Streptococcus is a group of Gram-positive cocci-shaped bacteria that occur in strips, or chains of cells. Understanding the classification of members of this genus can be tricky. There are many different traits used to distinguish one from another, and some of these traits are shared by several Streptococcal species.
One method of classifying Strep is based on whether or not they produce blood destroying enzymes called hemolysins. Another system for distinguishing different species of Strep uses the bacteria’s antigens.
* Classifying Streptococcus Based on Lancefield Antigens *
Antigens are molecules that the human immune system recognizes as foreign, or non-self. When these uninvited particles enter the human body, the human immune system attempts to disable or eliminate the invaders. Antigens can be many different things, components of bacterial capsules, cell walls, even pollen and dust…anything that is recognized as not being part of the human body.
In the late 1930s, Rebecca Lancefield developed a classification scheme that divides members of the genus Streptococcus into twenty different serological groups based on the antigenic particles that they possess; Groups A – H and Groups K – V. Most members of this species that cause disease in humans are either Group A or B Streptococcus.
* Classifying Streptococcus Based on Hemolysins *
Certain bacteria produce enzymes (hemolysins) that act on red blood cells to lyse or break them down. Microbiologists can see which type of hemolysin a bacterium produces by plating the bacteria on a growth medium called Blood agar (BAP).
BAP is usually inoculated from a patient’s throat swab, and is used to determine if Group A beta-hemolytic Strep (Streptococcus pyogenes) is present. This is the bacterium that causes strep throat, and that can also result in flesh-eating disease, toxic shock, scarlet and rheumatic fever.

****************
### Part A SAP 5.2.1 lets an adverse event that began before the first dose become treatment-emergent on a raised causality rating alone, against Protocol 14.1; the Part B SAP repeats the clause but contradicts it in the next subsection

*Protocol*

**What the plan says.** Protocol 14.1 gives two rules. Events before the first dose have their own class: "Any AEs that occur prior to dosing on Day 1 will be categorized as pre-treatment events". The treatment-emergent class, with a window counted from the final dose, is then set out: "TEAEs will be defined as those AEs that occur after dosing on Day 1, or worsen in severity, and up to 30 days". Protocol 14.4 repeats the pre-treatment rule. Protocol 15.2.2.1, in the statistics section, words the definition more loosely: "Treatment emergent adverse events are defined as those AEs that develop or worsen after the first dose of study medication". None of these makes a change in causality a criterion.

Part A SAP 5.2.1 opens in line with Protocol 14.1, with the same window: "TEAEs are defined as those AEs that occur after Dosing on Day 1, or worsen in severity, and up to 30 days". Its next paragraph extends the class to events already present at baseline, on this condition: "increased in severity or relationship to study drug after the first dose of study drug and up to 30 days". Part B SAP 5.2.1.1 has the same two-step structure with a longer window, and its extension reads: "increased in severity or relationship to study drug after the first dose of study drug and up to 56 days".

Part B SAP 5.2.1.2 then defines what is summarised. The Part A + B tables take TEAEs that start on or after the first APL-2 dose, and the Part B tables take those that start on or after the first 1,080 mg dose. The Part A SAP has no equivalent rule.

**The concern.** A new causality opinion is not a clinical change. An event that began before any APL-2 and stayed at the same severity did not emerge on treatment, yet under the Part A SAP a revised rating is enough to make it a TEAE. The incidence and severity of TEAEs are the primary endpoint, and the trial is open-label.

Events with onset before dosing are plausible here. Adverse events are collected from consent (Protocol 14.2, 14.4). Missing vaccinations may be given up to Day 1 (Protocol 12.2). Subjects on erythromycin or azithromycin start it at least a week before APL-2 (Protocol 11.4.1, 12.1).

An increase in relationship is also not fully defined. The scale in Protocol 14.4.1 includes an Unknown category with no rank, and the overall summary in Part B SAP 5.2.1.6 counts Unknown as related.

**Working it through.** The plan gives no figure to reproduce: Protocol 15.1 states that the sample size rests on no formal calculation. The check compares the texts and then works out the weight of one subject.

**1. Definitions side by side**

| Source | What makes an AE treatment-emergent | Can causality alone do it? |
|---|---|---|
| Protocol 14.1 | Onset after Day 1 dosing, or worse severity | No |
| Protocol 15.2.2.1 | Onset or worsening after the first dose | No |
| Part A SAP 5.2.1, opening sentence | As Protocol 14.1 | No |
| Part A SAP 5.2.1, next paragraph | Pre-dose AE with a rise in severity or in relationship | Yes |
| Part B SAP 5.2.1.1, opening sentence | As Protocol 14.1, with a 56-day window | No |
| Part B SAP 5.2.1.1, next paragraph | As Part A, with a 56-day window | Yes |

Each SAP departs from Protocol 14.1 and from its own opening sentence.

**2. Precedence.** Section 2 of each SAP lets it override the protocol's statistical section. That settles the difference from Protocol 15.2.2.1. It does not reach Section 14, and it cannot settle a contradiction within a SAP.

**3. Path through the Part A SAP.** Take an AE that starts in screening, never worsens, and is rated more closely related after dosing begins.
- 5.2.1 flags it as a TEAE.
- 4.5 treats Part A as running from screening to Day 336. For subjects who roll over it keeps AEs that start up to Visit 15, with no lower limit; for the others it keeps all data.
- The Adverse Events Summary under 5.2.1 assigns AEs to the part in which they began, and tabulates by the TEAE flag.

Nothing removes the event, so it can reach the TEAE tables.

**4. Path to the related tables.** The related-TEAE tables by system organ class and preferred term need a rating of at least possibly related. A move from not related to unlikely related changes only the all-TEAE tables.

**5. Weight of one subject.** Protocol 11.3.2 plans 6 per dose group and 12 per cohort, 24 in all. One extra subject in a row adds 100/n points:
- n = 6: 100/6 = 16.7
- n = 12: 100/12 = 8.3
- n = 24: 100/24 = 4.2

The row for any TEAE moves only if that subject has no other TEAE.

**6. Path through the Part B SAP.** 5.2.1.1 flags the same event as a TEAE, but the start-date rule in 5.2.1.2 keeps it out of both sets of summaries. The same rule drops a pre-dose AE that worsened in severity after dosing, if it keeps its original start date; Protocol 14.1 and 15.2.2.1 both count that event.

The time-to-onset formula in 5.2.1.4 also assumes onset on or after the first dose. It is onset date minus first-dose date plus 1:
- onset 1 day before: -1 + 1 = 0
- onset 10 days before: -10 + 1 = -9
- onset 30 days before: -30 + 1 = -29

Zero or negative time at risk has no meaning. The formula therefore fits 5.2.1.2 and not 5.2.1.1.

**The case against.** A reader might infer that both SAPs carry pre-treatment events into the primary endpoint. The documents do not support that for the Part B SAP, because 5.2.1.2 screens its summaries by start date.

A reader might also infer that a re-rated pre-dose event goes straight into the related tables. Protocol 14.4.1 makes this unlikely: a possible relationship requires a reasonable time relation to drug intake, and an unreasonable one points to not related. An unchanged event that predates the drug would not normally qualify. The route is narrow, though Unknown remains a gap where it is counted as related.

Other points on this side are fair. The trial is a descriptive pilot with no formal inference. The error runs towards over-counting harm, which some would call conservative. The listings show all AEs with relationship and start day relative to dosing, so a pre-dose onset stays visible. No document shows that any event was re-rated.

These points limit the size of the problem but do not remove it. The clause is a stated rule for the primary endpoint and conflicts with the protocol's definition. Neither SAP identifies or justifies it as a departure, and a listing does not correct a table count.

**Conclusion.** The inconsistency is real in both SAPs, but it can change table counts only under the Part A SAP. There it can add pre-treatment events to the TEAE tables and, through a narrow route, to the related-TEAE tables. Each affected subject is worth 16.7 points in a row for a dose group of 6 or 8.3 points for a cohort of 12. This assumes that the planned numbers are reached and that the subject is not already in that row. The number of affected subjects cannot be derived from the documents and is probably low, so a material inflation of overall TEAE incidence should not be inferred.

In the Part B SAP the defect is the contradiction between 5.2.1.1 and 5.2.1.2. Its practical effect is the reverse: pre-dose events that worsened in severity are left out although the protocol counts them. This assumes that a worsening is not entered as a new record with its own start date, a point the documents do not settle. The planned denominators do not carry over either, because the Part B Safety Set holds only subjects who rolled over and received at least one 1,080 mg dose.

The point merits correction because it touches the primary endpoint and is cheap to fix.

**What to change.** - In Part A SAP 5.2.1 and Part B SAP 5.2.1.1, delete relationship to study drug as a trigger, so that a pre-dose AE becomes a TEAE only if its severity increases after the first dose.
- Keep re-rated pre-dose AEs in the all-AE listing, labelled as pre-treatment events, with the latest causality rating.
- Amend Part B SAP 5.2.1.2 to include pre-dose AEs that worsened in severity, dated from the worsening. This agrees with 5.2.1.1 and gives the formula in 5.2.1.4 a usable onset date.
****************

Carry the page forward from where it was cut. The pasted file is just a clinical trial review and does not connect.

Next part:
There are three possible hemolysis patterns for bacteria grown on Blood agar.
* Beta Hemolysis: This hemolysis pattern results when the bacteria’s hemolytic enzymes completely break down the blood cells. β-hemolysis is revealed as clear halos around the bacterial colonies, areas where the agar has completely lost its blood-red color. Streptococcus pyogenes, S. agalactiae, S. equisimilis, and S. anginosis are all are all either strongly or weakly beta-hemolytic. For members of the genus Streptococcus, a beta reaction generally equates with “bad”, i.e. bacteria that cause disease.
* Alpha Hemolysis: An α-hemolysis pattern is displayed when bacterial enzymes only partially break down the blood cells. This results in the BAP showing a yellowish, greenish or brownish bruise-like discoloration around the colonies.
* Gamma Hemolysis: This hemolysis pattern is essentially no hemolysis at all. The bacteria have no effect on the red blood cells and there is no change to the color of the medium.
Both Alpha and Gamma hemolysis indicate the presence of normal flora, bacteria that do not typically cause disease.
* Sources *
Bauman, R. (2007). Microbiology with Diseases by Taxonomy. Pearson Benjamin Cummings.
Bauman, R. (2004) Microbiology. Pearson Benjamin Cummings.
Note: If you are reading this article because you suspect that you or a loved one are sick with a bacterial infection, please seek diagnosis from a medical professional, not a computer.